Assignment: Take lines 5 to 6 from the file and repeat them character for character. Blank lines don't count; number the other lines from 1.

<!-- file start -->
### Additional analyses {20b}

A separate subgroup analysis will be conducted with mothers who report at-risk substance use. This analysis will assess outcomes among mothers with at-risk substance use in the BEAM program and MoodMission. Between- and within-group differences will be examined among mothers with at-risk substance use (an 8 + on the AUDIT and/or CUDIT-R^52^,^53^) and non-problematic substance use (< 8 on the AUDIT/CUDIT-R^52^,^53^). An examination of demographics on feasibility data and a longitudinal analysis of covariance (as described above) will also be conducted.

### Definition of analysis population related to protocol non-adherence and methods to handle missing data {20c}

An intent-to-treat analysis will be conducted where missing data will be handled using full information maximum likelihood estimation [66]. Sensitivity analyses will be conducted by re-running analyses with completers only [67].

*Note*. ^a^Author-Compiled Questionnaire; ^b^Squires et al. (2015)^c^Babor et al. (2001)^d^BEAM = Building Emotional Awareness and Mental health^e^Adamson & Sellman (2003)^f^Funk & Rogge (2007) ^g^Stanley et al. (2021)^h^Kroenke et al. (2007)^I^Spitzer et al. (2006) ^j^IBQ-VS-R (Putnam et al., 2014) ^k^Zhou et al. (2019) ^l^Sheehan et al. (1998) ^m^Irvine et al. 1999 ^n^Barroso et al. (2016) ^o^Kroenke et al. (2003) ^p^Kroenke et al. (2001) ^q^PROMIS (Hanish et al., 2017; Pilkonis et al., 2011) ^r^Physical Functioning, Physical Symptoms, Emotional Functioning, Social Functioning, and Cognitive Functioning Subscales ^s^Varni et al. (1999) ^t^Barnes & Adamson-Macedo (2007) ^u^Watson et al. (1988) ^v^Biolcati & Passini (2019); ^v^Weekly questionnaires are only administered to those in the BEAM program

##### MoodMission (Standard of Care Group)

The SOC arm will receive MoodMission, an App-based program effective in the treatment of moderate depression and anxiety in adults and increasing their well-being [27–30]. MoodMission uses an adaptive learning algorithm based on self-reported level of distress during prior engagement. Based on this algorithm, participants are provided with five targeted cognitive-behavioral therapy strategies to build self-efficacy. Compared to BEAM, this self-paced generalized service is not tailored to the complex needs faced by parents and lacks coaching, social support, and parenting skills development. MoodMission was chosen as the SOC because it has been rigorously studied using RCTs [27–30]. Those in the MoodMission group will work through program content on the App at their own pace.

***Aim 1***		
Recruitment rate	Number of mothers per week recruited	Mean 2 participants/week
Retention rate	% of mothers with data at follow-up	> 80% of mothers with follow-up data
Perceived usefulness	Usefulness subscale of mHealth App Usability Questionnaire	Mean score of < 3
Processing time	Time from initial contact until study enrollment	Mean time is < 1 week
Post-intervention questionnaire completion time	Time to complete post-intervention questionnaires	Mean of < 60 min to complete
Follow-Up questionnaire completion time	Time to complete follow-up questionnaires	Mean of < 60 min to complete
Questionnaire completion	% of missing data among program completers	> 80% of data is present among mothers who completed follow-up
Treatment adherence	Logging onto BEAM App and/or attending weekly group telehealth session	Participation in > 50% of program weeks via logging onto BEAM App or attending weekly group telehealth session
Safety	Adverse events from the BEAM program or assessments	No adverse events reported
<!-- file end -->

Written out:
*Note*. ^a^Author-Compiled Questionnaire; ^b^Squires et al. (2015)^c^Babor et al. (2001)^d^BEAM = Building Emotional Awareness and Mental health^e^Adamson & Sellman (2003)^f^Funk & Rogge (2007) ^g^Stanley et al. (2021)^h^Kroenke et al. (2007)^I^Spitzer et al. (2006) ^j^IBQ-VS-R (Putnam et al., 2014) ^k^Zhou et al. (2019) ^l^Sheehan et al. (1998) ^m^Irvine et al. 1999 ^n^Barroso et al. (2016) ^o^Kroenke et al. (2003) ^p^Kroenke et al. (2001) ^q^PROMIS (Hanish et al., 2017; Pilkonis et al., 2011) ^r^Physical Functioning, Physical Symptoms, Emotional Functioning, Social Functioning, and Cognitive Functioning Subscales ^s^Varni et al. (1999) ^t^Barnes & Adamson-Macedo (2007) ^u^Watson et al. (1988) ^v^Biolcati & Passini (2019); ^v^Weekly questionnaires are only administered to those in the BEAM program

##### MoodMission (Standard of Care Group)